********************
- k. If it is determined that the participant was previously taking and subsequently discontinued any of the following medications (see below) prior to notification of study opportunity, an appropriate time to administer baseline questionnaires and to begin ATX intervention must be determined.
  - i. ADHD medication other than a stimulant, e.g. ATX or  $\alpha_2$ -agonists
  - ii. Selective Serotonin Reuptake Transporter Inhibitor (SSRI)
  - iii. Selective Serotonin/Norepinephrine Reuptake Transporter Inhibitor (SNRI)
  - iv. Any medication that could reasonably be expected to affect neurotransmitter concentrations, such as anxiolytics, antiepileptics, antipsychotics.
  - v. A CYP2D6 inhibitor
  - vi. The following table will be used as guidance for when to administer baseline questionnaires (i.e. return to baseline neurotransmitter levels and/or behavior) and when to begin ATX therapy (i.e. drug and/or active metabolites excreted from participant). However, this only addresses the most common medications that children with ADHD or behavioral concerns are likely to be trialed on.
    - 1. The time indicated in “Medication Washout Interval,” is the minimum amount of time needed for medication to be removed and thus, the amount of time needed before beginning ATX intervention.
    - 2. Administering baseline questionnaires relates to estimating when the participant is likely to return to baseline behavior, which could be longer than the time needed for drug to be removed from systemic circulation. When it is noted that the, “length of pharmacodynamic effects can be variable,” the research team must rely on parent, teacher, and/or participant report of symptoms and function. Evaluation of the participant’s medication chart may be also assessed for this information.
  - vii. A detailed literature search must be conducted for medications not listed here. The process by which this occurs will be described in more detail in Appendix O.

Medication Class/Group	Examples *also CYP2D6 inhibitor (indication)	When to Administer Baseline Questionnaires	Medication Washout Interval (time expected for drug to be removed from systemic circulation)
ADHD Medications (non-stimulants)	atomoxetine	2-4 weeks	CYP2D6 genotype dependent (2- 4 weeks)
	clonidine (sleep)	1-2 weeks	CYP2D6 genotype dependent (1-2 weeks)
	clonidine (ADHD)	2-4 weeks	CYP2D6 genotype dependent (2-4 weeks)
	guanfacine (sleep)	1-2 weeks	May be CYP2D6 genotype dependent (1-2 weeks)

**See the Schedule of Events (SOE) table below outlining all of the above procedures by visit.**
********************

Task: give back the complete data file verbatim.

- k. If it is determined that the participant was previously taking and subsequently discontinued any of the following medications (see below) prior to notification of study opportunity, an appropriate time to administer baseline questionnaires and to begin ATX intervention must be determined.
  - i. ADHD medication other than a stimulant, e.g. ATX or  $\alpha_2$ -agonists
  - ii. Selective Serotonin Reuptake Transporter Inhibitor (SSRI)
  - iii. Selective Serotonin/Norepinephrine Reuptake Transporter Inhibitor (SNRI)
  - iv. Any medication that could reasonably be expected to affect neurotransmitter concentrations, such as anxiolytics, antiepileptics, antipsychotics.
  - v. A CYP2D6 inhibitor
  - vi. The following table will be used as guidance for when to administer baseline questionnaires (i.e. return to baseline neurotransmitter levels and/or behavior) and when to begin ATX therapy (i.e. drug and/or active metabolites excreted from participant). However, this only addresses the most common medications that children with ADHD or behavioral concerns are likely to be trialed on.
    - 1. The time indicated in “Medication Washout Interval,” is the minimum amount of time needed for medication to be removed and thus, the amount of time needed before beginning ATX intervention.
    - 2. Administering baseline questionnaires relates to estimating when the participant is likely to return to baseline behavior, which could be longer than the time needed for drug to be removed from systemic circulation. When it is noted that the, “length of pharmacodynamic effects can be variable,” the research team must rely on parent, teacher, and/or participant report of symptoms and function. Evaluation of the participant’s medication chart may be also assessed for this information.
  - vii. A detailed literature search must be conducted for medications not listed here. The process by which this occurs will be described in more detail in Appendix O.

Medication Class/Group	Examples *also CYP2D6 inhibitor (indication)	When to Administer Baseline Questionnaires	Medication Washout Interval (time expected for drug to be removed from systemic circulation)
ADHD Medications (non-stimulants)	atomoxetine	2-4 weeks	CYP2D6 genotype dependent (2- 4 weeks)
	clonidine (sleep)	1-2 weeks	CYP2D6 genotype dependent (1-2 weeks)
	clonidine (ADHD)	2-4 weeks	CYP2D6 genotype dependent (2-4 weeks)
	guanfacine (sleep)	1-2 weeks	May be CYP2D6 genotype dependent (1-2 weeks)

**See the Schedule of Events (SOE) table below outlining all of the above procedures by visit.**